* Lisbon aims to raise 3 bln euros from sale-IFR
* Sale further step in regaining regular market access
* Bund futures steady before new Fed chair testimony
By Emelia Sithole-Matarise and Joshua Franklin
LONDON, Feb 11 (Reuters) - Portuguese debt yields edged up on Tuesday as Lisbon sold a 10-year bond in a further step towards regaining regular market access before its planned exit from an international bailout later this year.
Lisbon aims to raise 3 billion euros from the syndicated offer of a 5.65 percent 2024 bond first issued last year, a source close to the deal told IFR, a Thomson Reuters service. The deal will be priced later in the day.
Portugal plans to quit a 78-billion euro EU/IMF bailout by mid-year and investor demand at debt sales - and especially of longer-dated bonds - will be seen as a gauge of Lisbon’s ability to secure funding without an international safety net.
Demand for its bonds so far has benefited from improved growth expectations and a benign environment in the euro zone debt market, allowing it to raise 3.25 billion euros at a Jan. 9 sale of five-year bonds, for which demand was 11 billion.
“Overall, it was a successful auction. It shows there’s still demand for Portuguese debt,” said Lyn Graham-Taylor, fixed income strategist at Rabobank.
“Perhaps it’s not the blockbuster we saw earlier in the year but not surprising given we’re in a little bit more uncertain environment than we were in early January.”
Portuguese 10-year yields were 0.4 basis points higher at 5.01 percent. Earlier yields reached 5.05 percent as traders made room in their books for the new bonds. Some in the market saw scope for the yields to fall back in coming weeks to 3-1/2 lows of 4.81 percent hit in January, especially if the sale beats expectations.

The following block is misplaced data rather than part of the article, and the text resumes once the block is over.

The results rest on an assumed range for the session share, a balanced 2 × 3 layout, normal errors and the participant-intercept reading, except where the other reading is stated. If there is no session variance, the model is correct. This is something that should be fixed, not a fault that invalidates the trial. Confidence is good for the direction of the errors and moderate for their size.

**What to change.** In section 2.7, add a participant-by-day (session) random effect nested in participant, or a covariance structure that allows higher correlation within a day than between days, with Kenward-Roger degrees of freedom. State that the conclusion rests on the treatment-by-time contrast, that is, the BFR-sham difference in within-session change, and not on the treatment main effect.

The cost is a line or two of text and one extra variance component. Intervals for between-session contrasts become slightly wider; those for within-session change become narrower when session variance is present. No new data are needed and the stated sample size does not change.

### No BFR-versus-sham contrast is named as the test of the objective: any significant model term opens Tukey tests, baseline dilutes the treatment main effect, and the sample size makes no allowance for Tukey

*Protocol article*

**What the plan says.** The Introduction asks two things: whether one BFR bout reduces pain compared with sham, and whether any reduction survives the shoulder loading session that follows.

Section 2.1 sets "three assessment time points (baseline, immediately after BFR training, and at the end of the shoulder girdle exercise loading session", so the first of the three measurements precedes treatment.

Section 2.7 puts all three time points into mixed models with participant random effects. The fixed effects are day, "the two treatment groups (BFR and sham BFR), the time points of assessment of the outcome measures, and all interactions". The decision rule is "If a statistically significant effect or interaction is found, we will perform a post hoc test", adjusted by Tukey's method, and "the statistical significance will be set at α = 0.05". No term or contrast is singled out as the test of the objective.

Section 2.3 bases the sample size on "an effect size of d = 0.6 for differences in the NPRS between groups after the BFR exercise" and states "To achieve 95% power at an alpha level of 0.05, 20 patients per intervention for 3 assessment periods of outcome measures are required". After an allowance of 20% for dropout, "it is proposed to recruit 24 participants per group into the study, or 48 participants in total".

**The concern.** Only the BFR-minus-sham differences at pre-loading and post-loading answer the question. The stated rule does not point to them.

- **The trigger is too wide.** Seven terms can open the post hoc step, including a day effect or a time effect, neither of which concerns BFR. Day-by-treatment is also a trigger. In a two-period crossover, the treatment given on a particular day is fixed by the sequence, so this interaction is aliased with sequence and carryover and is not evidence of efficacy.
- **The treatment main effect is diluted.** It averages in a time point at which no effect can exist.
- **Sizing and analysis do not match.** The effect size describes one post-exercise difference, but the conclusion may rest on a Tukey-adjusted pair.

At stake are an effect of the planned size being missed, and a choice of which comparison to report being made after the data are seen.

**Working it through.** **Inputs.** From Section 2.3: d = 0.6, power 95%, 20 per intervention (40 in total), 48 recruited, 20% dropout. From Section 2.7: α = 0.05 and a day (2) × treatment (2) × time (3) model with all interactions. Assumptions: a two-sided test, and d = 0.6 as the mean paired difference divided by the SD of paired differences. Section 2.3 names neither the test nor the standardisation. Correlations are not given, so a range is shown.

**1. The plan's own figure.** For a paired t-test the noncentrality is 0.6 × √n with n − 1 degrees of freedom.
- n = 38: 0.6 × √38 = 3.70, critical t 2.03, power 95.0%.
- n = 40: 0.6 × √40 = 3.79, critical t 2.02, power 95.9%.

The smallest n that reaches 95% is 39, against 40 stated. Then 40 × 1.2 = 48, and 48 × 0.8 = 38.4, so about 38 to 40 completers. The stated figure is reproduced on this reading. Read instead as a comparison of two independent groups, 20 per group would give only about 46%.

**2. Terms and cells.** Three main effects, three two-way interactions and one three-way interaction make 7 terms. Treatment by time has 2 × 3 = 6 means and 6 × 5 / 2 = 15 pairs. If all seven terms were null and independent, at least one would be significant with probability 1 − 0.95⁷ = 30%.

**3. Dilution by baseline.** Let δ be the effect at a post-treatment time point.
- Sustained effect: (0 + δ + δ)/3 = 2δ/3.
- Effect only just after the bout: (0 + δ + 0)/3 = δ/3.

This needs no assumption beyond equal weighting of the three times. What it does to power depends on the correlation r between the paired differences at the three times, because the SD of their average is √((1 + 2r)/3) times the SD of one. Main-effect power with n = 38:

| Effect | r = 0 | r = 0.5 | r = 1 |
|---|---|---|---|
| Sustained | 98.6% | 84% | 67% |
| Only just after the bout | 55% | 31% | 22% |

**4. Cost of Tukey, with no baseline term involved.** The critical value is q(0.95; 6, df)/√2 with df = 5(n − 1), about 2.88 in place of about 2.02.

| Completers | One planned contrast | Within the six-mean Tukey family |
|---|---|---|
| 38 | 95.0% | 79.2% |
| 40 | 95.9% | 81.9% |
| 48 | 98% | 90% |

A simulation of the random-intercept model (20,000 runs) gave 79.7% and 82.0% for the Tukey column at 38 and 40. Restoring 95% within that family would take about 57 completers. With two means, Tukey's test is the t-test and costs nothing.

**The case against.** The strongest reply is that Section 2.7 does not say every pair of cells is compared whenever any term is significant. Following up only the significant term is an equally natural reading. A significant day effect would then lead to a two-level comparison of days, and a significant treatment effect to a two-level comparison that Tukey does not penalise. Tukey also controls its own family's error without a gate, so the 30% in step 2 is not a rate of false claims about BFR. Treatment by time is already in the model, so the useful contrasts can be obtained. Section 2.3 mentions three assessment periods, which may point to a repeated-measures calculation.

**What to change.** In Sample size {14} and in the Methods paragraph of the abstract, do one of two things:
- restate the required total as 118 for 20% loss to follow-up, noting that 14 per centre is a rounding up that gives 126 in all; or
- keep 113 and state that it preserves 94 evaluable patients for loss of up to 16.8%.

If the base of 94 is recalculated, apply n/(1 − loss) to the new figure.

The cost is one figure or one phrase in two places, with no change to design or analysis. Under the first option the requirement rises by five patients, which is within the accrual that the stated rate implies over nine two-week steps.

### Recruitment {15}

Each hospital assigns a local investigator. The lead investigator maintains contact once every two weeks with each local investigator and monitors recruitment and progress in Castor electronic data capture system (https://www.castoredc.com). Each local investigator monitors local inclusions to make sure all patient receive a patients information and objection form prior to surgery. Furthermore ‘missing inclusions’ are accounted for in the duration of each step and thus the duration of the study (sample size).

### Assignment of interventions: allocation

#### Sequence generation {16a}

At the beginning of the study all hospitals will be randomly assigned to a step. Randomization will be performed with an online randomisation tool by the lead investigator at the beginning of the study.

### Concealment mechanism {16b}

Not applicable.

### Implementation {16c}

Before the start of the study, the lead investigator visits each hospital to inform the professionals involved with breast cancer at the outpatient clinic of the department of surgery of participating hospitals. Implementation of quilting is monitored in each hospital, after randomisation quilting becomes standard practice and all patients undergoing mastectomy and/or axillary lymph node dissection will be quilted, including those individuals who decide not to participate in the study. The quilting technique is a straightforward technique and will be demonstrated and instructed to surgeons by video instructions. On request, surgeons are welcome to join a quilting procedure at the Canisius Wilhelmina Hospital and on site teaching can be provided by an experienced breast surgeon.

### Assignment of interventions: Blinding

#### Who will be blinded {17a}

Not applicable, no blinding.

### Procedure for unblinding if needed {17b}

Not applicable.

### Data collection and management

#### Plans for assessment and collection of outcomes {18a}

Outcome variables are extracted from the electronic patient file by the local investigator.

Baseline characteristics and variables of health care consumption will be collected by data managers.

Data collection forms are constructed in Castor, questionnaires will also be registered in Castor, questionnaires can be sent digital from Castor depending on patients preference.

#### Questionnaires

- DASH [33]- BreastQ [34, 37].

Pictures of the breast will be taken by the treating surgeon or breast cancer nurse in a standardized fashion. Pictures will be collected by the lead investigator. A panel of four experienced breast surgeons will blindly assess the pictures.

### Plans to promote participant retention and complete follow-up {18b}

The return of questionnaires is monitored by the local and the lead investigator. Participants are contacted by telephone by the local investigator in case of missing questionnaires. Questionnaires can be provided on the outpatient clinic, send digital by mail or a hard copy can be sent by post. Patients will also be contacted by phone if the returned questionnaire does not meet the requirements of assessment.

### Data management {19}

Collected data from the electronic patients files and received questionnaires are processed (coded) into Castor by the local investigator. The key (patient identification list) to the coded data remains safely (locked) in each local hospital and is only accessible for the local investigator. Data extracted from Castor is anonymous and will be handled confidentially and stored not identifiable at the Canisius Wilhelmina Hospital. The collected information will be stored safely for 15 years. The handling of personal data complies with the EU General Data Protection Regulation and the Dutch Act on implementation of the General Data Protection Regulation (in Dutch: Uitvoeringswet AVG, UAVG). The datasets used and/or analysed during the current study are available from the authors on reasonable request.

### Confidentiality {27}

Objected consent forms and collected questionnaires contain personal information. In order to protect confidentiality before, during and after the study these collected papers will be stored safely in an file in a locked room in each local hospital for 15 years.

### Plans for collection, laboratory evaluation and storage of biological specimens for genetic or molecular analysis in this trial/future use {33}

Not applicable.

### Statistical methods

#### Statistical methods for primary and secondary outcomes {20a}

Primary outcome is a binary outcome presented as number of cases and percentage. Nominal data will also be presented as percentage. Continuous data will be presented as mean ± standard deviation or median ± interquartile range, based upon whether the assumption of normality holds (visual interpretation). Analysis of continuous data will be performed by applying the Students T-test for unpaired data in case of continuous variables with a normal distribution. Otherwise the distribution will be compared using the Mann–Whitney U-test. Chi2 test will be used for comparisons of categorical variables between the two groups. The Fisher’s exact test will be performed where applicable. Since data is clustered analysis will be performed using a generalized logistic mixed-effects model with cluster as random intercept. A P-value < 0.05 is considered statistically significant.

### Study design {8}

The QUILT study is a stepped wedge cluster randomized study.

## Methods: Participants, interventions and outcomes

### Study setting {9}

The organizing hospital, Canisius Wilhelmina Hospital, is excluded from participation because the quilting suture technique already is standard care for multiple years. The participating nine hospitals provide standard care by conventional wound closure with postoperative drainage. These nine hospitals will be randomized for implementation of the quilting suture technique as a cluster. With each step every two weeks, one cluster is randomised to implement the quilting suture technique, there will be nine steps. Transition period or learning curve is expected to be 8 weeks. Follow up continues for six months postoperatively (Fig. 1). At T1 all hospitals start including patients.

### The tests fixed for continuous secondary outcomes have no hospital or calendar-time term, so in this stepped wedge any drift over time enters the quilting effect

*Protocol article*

“Sovereigns in the euro area have had a Goldilocks start to the year. We see tighter spreads as still favourably driven by improving economic news over the course of 2014. That will be led by the U.S., while central banks remain accommodative,” Societe Generale strategist Ciaran O‘Hagan said in a note.
The downward trend in Portuguese yields may, however, be tempered by lingering uncertainty in emerging markets after the recent sell-off.
Portugal’s sub-investment rating excludes it from major European bond indexes and leaves it with an investor base that includes investment funds exposed mainly to emerging markets.
Yields on junk-rated Greek bonds fell for a seventh consecutive session and outperformed euro zone peers after the government posted a primary budget surplus in January which was almost double that reported a year earlier.
Greek 10-year yields were down 16 bps at 7.56 percent while 30-year yields were 11 bps lower at 7.35 percent.
While the market reflects lingering investor concern that they may not be repaid in full, with 10-year bonds yielding more than longer-dated ones, the gap has narrowed to 20 bps from 35 bps last week after upbeat data and signs Athens and its lenders are nearing a deal on its next aid payment.
At the euro zone’s core, German Bund futures shed 11 ticks to 143.54 as investors braced for new U.S. Federal Reserve head Janet Yellen’s first testimony to shed light on the future pace of reduction in bond-buying stimulus.
Traders said that while Yellen was likely to strike an upbeat tone on the economy, she would emphasise that interest rates were set to remain near zero for some time, anchoring money market rates.